The ‘Robert Hillyer Papers’ are held at the Special Collections Research Center, Syracuse University Libraries, 222 Waverly Avenue, Syracuse, NY 13244-2010. Family correspondence in Box 6 contains, among other material, his comments on his marriage to Dorothy Tilton. Access to the material in Box 6 is restricted. "Permission to read family correspondence (Box 6) must be granted by Laura V. (Mrs. Stanley H.) Hillyer; upon her death, permission must be granted by either of her two daughters, Elizabeth V. Hillyer or Francesca P. Hillyer. Mrs. Hillyer is also to be contacted when anyone is interested in the scholarly use of Robert Hillyer's works and papers."

Ludovico Diaz de Santillana's teaching appointment at MIT

At the time of the death of Paolo Venini in 1959 Ludovico was in Paris attending to a project, before leaving for the USA where he had gained a teaching position. His appointment was: Assistant at the Faculty of Architecture at the Massachusetts Institute of Technology (also described as a professorship teaching architecture). With his wife about to give birth to their second son Alexander, and the unexpected death of Paolo Venini, it may be that he did not take up the appointment.

Giorgio de Santillana's written estate

Giorgio de Santillana's papers are held by the MIT Archives. The papers of Giorgio de Santillana were given to the archives by his family. (See: Report of the President, 1981-82, Massachusetts Institute of Technology.) Considerable other papers are held at: MIT Libraries Archive, Institute Archives and Special Collections, Building 14N-118, Records of the President (Jerome B. Wiesner), 1960-1984, Archival Collection-AC8, [Box] 74 [Folder] 9 (R-75) de Santillana, Giorgio 1965-1966. (Note: R = Restricted.) One letter by Dorothy de Santillana and 21 letters by Giorgio de Santillana are held in the George Sarton Papers Archive at Houghton Library, Harvard College Library. (Included is a curriculum vitae dated 1943.) Correspondence from both Giorgio de Santillana and Dorothy de Santillana are held in the Archibald MacLeish Archive, Manuscript Division, Library of Congress, Correspondence, 1907-1981, (Container/Correspondence: Box 20, Santillana, Dorothy and Giorgio de, 1961-1975, undated). (Archibald MacLeish (1892-1982) was a poet.) Other, more limited, archive sources include: James M. Barker Papers, [Repository:] The Newberry Library - Modern Manuscripts, 60 West Walton Street, Chicago, Illinois, 60610,[Box] 11 [Folder] 252 de Santillana, Giorgio, 1958. (The Newberry Library is an independent research library.) Letters by Dorothy de Santillana are also held in the Julia Childs Papers Archive at Radcliffe College. Correspondence from Giorgio de Santillana is held in the Arthur Livingston Papers (Correspondence, 1904-1944, De Santillana, Giorgio, 1902- 4.9), at the Harry Ransom Humanities Research Center, the University of Texas at Austin, and his letters are also in the Norbert Wiener Papers collection at Massachusetts Institute of Technology. (The repository of the papers of Norbert wiener are held in the MIT Institute Archives and special Collections (ID: MC.0022)) The Robert Hillyer Papers are held at Syracuse University Library. The University of Chicago Press Records, 1892-1965, Special Collections Research Center, University of Chicago Library, contains files on de Santillana's books published by the Press.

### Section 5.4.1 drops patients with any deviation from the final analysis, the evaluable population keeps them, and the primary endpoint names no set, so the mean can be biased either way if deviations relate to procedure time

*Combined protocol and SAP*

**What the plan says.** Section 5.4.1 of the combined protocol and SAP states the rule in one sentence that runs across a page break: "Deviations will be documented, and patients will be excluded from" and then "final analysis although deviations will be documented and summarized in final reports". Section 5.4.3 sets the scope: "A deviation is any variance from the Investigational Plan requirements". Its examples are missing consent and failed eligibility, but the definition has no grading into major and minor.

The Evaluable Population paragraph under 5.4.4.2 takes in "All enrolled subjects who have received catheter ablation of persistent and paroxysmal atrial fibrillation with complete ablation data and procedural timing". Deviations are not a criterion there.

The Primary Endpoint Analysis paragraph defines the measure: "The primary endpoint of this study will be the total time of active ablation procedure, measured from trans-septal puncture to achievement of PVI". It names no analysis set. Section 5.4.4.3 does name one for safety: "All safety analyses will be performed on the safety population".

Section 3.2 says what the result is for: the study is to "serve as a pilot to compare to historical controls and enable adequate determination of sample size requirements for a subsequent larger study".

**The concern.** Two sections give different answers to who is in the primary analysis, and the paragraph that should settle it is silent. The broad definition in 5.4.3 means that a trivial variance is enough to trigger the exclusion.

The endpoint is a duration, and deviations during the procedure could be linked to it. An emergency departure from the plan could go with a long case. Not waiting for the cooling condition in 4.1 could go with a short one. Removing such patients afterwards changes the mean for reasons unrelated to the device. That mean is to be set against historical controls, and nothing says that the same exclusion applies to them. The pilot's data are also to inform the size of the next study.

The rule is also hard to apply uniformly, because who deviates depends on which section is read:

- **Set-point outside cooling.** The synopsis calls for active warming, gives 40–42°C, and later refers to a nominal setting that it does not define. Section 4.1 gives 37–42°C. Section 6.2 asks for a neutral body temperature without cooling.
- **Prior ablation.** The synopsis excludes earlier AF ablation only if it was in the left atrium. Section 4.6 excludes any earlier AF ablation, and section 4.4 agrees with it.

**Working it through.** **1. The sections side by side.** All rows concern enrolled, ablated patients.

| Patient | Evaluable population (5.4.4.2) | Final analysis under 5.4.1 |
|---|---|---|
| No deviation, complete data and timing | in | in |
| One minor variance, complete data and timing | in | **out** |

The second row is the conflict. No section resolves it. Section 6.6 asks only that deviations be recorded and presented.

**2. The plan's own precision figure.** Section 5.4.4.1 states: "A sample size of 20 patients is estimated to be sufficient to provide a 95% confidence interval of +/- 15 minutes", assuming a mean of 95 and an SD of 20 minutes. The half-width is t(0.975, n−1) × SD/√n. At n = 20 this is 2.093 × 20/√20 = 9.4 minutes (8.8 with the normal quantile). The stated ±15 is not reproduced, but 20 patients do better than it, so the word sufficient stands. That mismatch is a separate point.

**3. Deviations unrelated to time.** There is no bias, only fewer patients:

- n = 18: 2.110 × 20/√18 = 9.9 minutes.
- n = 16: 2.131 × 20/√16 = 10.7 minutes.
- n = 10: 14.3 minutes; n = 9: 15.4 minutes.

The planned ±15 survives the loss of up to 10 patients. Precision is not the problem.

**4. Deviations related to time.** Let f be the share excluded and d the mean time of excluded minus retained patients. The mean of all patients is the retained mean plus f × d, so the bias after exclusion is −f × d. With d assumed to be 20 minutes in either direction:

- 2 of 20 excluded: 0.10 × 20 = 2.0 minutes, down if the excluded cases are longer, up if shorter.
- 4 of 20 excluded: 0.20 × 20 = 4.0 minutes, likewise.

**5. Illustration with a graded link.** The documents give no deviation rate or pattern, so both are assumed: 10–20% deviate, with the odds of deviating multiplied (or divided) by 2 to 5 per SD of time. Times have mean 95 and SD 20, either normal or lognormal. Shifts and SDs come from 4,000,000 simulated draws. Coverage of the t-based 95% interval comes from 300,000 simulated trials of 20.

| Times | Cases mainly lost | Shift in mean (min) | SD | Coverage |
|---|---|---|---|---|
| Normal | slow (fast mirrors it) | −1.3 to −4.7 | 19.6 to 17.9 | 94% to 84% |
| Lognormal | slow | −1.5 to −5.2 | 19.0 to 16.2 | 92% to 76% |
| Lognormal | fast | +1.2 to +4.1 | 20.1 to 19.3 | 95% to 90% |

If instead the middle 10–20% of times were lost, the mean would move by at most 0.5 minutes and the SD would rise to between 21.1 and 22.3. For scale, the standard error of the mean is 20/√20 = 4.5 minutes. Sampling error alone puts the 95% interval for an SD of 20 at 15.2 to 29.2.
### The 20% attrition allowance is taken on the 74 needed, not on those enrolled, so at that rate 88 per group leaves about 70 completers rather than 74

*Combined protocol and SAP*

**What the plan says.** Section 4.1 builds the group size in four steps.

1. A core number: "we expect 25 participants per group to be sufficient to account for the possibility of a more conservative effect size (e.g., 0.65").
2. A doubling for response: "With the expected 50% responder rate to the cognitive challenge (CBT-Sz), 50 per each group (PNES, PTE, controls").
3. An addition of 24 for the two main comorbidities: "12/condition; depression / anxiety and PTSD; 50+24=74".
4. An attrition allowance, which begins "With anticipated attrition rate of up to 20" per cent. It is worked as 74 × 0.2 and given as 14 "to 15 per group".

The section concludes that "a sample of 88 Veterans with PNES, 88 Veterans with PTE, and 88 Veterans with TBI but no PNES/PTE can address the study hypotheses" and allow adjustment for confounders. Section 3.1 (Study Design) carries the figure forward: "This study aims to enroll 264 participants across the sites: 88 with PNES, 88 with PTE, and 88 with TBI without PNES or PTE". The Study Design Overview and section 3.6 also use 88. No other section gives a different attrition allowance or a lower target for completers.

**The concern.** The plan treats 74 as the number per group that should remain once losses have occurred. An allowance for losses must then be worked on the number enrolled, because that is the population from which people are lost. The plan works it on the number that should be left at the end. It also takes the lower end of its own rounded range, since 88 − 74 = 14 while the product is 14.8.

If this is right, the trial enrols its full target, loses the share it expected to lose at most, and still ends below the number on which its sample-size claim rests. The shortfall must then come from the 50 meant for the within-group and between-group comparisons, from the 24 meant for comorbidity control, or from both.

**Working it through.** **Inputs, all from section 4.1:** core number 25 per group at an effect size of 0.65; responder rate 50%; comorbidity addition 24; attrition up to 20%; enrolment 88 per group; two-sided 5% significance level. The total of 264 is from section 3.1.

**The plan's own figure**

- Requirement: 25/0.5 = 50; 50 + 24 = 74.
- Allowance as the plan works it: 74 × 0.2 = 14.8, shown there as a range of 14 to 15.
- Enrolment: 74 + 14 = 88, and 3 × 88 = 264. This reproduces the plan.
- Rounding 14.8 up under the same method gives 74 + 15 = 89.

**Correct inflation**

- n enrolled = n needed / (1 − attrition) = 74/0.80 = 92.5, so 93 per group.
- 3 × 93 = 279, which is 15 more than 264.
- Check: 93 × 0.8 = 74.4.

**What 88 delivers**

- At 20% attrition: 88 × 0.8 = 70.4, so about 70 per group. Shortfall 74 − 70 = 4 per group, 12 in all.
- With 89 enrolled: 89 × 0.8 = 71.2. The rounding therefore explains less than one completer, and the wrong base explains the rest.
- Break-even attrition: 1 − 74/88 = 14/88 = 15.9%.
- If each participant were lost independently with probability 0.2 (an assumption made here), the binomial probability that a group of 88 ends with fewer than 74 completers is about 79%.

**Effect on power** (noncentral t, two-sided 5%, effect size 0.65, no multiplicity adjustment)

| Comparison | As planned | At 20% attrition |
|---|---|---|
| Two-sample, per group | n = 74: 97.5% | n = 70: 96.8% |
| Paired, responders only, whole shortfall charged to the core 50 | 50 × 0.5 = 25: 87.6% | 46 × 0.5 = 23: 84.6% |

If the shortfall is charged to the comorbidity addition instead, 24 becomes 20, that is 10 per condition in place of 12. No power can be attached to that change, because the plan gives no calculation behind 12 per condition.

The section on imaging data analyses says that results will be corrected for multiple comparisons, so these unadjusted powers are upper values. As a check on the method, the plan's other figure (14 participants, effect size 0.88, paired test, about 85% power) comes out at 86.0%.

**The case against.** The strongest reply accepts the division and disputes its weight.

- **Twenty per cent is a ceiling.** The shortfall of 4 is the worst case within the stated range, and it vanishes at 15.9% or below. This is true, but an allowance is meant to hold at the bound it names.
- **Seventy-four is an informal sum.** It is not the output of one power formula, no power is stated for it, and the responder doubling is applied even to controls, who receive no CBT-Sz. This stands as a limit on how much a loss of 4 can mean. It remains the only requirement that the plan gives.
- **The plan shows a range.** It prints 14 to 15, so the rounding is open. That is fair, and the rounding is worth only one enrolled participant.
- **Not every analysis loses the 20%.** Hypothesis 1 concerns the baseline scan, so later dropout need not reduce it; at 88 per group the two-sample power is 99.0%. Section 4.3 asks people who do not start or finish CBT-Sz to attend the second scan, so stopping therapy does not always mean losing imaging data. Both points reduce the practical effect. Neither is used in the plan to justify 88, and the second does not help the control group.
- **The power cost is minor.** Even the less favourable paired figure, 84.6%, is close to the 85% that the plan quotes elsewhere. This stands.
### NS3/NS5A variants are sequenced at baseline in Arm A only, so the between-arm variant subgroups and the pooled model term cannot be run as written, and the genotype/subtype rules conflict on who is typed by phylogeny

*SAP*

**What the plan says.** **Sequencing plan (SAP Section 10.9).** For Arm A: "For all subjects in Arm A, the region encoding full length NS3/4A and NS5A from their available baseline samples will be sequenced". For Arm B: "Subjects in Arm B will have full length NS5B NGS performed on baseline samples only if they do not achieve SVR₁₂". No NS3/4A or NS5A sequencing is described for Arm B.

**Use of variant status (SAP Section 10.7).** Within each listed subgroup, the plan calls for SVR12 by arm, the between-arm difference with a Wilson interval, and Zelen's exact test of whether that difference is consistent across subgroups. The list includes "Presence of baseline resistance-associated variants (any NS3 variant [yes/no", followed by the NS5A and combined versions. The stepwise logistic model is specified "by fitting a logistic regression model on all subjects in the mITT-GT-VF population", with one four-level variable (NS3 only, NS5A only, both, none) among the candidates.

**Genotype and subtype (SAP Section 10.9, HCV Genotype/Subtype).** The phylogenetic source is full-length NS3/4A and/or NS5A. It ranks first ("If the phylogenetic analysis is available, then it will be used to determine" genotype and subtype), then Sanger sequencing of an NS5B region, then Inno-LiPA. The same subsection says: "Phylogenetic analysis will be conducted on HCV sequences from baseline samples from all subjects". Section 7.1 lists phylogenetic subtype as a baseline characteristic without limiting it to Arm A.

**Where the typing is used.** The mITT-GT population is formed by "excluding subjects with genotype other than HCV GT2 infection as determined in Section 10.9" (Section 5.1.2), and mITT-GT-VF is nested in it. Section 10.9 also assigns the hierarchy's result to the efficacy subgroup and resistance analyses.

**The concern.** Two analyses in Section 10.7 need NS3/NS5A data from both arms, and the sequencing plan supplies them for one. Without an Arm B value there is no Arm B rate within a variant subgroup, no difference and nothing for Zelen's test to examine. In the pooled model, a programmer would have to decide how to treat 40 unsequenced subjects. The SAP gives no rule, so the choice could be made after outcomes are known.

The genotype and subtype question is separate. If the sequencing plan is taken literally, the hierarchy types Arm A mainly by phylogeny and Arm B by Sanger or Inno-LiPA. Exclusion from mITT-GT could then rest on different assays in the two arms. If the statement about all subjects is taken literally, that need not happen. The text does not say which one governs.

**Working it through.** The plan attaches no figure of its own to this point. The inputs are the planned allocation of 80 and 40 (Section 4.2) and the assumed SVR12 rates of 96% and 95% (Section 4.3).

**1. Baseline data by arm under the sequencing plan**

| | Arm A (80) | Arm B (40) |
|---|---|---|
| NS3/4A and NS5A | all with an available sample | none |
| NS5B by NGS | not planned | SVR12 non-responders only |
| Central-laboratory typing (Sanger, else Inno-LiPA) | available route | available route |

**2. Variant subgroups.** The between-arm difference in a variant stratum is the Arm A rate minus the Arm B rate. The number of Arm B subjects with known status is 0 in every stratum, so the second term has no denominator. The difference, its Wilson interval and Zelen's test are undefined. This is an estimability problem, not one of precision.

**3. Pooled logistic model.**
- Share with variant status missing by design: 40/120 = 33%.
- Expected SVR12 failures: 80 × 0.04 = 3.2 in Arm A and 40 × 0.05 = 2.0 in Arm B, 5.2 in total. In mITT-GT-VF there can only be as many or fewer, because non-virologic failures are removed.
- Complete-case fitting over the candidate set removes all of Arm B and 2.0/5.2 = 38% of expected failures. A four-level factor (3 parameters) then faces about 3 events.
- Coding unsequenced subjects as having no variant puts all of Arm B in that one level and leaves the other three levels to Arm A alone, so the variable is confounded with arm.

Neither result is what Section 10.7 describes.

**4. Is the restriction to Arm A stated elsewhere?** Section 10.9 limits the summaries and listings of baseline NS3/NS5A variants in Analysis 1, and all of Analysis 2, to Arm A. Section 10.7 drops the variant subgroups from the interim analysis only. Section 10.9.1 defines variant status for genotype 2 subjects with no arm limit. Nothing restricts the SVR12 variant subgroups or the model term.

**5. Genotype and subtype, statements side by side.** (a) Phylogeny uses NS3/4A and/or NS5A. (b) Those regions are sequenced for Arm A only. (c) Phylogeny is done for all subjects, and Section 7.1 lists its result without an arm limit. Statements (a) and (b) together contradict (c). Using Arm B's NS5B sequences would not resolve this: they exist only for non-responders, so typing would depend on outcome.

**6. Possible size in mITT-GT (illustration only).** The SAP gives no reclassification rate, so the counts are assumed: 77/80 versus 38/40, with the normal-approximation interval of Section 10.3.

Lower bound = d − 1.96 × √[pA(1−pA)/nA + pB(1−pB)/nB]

Partial bibliography: The Crime of Galileo (1955), Leonardo da Vinci (1956), The Origins of Scientific Thought (1961), Renaissance Philosophers (1962), Reflections on Men and Ideas (1968), Hamlet’s Mill (1969). It is worth noting that Reflections on Men and Ideas is an example de Santillana's ability for immensely wide-ranging discussion.

Biography of Hertha von Dechend

Hertha von Dechend is described as a cultured person. Hertha von Dechend was born in Heidelberg, Germany, on 5 October 1915. Her parents were Dr. phil. Alfred von Dechend and Elsbeth (née Krohn). Her grandfather, Hermann von Dechend, had been the first President of the Reichsbank. Dr. Alfred von Dechend was a Chemist. In 1913 he completed his doctoral dissertation on chemistry; Üeber die genaue Messung der Lichtbrechung in Gasen; at Ruprecht-Carls-Universität zu Heidelberg. From 1907-1910 he was assistant to Professor Max Trautz (sometimes misspelled as Trauts) in Freiburg in Baden. Hertha von Dechend's father Alfred, a chemist, lost his job in the economic crisis beginning in Germany in 1929 (the collapsing German economy) and separated from the family. Hertha von Dechend studied ethnology, philosophy, and archaeology at the University of Frankfurt am Main. She obtained her doctorate in 1939. It remains unpublished. In 1943 she was Assistant, Institute for the History of Science, Frankfurt am Main. (Another source states she graduated in 1943 in Frankfurt and afterwards was employed at the Institute for the History of Natural Sciences.) In 1966 she was Associate Professor. Von Dechend died on 23 April 2001 after a short but severe illness.